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“A model of popular-science writing” STEVEN POOLE

Who was “the first speaker” and what was their first message?

An erudite, tightly woven and beautifully written account of one of humanity’s greatest mysteries – the origins of language.

Drawing on evidence from many fields, including archaeology, anthropology, neurology and linguistics, Sverker Johansson weaves these disparate threads together to show how our human ancestors evolved into language users. The Dawn of Language provides a fascinating survey of how grammar came into being and the differences or similarities between languages spoken around the world, before exploring how language eventually emerged in the very remote human past.

Our intellectual and physiological changes through the process of evolution both have a bearing on our ability to acquire language. But to what extent is the evolution of language dependent on genes, or on environment? How has language evolved further, and how is it changing now, in the process of globalisation? And which aspects of language ensure that robots are not yet intelligent enough to reconstruct how language has evolved?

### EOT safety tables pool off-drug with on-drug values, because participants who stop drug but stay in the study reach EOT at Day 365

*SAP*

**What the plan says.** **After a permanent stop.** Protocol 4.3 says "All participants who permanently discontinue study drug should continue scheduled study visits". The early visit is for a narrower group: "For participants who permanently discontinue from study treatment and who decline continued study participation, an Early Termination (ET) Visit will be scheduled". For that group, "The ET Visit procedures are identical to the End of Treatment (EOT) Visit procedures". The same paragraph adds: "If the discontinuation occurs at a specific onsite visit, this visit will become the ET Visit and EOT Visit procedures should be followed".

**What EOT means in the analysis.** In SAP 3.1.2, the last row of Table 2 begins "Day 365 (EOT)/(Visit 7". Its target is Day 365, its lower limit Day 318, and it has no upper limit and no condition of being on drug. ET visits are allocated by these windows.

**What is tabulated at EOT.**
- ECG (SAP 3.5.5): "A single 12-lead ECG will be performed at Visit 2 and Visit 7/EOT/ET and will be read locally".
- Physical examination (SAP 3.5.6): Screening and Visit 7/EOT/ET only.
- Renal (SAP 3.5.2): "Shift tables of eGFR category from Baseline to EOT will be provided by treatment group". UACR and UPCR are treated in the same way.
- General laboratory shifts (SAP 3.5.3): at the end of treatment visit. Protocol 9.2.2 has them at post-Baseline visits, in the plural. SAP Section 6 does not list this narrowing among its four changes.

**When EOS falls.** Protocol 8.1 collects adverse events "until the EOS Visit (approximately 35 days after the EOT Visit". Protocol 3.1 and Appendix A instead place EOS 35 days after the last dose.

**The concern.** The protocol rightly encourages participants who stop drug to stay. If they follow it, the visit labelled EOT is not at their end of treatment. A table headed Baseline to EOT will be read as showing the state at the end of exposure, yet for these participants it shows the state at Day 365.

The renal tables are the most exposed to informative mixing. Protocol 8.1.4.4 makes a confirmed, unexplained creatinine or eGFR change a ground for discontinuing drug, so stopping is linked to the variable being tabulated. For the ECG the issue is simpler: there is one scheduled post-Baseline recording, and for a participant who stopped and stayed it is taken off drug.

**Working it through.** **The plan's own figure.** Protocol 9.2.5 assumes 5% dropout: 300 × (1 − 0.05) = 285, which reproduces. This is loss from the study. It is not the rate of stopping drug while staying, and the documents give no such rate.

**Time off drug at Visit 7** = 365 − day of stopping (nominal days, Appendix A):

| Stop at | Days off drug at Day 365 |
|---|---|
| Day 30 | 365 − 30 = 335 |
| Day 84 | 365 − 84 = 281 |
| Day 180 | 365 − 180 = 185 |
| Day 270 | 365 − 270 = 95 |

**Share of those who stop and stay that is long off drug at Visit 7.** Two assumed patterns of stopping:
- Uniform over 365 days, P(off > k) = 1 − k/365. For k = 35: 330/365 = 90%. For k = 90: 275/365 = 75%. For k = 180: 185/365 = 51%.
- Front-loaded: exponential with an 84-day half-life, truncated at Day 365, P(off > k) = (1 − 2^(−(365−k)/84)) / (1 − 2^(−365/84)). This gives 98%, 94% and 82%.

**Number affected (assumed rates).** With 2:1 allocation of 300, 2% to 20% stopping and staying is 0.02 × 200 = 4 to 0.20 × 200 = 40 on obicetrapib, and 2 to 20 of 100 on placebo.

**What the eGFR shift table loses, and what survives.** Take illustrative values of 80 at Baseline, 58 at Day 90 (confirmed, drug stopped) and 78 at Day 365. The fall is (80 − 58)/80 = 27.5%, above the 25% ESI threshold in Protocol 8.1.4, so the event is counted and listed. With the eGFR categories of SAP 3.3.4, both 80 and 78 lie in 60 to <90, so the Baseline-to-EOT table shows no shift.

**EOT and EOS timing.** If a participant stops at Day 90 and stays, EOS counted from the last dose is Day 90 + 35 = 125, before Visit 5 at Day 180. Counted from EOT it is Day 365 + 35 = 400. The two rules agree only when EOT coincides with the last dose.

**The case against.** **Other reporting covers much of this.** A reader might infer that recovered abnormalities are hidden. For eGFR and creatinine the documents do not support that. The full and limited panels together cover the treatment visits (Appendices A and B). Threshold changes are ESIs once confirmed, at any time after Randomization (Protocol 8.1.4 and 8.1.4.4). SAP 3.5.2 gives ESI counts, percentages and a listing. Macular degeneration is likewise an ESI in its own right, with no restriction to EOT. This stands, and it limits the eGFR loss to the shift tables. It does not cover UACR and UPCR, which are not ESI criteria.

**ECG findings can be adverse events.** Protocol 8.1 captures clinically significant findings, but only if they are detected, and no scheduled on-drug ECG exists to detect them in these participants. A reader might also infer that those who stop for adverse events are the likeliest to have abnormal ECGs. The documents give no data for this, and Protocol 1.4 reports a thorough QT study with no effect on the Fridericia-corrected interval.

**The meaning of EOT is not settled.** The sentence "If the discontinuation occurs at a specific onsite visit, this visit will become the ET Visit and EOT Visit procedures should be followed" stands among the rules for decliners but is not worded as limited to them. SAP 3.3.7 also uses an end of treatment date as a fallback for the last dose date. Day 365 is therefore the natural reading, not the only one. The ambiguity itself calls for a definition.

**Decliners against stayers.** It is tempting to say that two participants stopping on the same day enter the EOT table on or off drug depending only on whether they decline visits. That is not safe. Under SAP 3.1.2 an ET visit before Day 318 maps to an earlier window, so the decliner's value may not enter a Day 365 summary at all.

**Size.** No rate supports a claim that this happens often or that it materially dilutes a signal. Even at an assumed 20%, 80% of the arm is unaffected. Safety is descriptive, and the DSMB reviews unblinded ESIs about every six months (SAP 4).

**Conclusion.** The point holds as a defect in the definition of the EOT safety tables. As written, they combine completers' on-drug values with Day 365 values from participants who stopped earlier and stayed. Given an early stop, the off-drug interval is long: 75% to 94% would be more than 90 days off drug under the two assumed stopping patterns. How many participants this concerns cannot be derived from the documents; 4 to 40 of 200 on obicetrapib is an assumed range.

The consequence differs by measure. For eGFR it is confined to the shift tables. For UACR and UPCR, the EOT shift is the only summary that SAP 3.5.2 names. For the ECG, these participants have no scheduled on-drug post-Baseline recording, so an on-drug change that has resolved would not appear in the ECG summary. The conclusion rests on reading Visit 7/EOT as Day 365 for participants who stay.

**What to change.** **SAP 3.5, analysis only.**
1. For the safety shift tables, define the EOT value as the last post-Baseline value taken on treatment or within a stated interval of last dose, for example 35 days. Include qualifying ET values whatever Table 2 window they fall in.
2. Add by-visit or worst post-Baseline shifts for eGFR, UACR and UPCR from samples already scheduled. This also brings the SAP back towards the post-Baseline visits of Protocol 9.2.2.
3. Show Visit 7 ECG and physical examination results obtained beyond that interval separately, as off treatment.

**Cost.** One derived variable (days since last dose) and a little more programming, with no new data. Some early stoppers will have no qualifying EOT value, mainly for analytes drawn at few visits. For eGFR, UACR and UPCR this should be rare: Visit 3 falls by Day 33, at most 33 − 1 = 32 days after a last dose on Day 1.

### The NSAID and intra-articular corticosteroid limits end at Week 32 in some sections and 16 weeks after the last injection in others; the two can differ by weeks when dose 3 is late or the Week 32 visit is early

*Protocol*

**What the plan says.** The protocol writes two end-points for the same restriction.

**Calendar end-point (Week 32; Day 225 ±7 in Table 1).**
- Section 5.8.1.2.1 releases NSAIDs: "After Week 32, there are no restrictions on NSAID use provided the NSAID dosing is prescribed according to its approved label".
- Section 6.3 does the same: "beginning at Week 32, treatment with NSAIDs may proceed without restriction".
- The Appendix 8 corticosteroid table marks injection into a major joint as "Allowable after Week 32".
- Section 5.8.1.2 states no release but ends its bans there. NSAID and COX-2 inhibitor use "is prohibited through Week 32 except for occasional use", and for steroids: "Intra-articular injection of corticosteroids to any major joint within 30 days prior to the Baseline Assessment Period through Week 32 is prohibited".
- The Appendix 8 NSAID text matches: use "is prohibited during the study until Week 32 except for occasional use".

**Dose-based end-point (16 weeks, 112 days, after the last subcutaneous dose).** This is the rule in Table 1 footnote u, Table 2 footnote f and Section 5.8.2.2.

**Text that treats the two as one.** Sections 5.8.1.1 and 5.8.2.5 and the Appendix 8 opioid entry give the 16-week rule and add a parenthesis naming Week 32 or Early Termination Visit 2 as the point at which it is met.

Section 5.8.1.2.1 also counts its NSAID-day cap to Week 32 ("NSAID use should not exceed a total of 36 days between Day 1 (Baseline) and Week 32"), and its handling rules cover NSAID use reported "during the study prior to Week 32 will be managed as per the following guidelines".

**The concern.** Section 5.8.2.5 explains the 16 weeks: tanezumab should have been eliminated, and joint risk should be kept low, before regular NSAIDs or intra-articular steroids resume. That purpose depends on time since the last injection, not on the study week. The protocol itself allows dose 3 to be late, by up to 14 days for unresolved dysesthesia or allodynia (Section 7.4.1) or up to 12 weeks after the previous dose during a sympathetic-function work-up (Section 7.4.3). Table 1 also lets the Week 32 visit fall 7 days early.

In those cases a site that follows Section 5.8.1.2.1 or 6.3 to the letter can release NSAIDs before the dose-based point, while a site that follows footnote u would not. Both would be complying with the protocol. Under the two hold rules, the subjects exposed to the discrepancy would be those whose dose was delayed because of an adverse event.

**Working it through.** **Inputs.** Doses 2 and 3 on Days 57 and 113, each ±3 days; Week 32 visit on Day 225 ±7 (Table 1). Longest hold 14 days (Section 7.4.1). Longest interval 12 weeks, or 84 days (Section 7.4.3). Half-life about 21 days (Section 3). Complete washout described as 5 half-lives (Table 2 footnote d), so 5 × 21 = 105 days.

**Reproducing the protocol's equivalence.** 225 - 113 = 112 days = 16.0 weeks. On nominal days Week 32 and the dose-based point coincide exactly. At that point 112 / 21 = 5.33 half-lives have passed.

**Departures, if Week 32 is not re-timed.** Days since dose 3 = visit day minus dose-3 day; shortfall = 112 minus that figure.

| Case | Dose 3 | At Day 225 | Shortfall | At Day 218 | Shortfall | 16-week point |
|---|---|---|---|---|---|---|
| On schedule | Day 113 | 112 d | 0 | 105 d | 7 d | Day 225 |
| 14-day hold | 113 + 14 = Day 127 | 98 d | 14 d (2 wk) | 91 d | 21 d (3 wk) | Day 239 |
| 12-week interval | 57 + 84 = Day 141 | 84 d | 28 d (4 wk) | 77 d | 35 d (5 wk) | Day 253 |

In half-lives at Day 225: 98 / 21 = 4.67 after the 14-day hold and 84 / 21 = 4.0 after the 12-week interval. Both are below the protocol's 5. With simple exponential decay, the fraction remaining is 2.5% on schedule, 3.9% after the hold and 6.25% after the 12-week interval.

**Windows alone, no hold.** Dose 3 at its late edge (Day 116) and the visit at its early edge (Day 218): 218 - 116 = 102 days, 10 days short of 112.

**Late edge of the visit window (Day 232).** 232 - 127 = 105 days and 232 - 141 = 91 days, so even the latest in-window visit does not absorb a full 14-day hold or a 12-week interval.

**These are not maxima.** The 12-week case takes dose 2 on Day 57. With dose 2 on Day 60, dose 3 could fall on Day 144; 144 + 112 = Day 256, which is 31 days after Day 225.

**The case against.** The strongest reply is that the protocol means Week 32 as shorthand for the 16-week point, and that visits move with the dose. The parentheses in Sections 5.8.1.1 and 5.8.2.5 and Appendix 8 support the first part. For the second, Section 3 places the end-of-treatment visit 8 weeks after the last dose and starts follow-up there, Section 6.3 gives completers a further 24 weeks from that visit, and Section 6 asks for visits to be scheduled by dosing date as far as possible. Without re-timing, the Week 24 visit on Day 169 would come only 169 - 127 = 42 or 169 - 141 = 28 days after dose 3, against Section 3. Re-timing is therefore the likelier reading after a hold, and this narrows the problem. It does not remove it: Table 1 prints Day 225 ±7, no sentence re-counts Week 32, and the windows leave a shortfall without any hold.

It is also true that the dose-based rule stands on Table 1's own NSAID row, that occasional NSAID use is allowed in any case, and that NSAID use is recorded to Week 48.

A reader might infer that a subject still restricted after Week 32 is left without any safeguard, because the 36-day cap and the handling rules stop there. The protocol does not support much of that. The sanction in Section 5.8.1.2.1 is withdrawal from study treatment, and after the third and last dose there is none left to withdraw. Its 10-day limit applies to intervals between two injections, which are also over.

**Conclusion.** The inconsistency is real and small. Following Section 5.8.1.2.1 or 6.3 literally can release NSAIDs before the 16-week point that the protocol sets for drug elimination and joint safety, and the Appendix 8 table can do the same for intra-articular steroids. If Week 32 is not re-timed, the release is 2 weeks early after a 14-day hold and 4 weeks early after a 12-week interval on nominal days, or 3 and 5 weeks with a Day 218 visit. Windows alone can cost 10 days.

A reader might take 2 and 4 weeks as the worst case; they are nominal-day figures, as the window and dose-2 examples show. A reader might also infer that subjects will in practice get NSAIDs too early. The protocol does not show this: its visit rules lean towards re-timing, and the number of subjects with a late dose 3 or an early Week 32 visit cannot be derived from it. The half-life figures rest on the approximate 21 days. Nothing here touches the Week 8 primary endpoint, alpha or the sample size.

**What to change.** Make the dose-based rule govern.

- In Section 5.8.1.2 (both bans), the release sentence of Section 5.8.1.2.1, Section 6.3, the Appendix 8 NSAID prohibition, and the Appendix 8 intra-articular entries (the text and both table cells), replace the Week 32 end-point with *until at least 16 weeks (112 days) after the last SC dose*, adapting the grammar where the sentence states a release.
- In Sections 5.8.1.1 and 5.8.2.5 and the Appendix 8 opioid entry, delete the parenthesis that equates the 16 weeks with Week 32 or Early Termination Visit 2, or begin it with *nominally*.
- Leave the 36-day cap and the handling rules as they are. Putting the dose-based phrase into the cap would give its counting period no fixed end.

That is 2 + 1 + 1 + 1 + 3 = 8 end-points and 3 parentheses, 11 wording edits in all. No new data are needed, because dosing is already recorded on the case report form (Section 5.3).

Johansson’s far-reaching, authoritative and research-based approach to language is brought to life through dozens of astonishing examples, both human and animal, in a fascinatingly erudite and entertaining volume for anyone who has ever contemplated not just why we speak the way we do, but why we speak at all.

Translated from the Swedish by Frank Perry

Reviews

Popular science of the highest order. All the necessary ingredients are there: a well-read author, an educational mindset and good, fluent prose.
Svenska Dagbladet
A formidable educational journey . . . This is the book the linguists have needed for so long.
Expressen
Johansson writes with enthusiasm and a desire to impart his knowledge . . . The delight is contagious.
Språktidningen
A fascinating overview of human language
Smålandsposten
An elegant intellectual thriller . . . A model of popular-science writing in its imperturbable, reasonable weighing of competing ideas . . . [A] fascinating story in its own right
Steven Poole, Guardian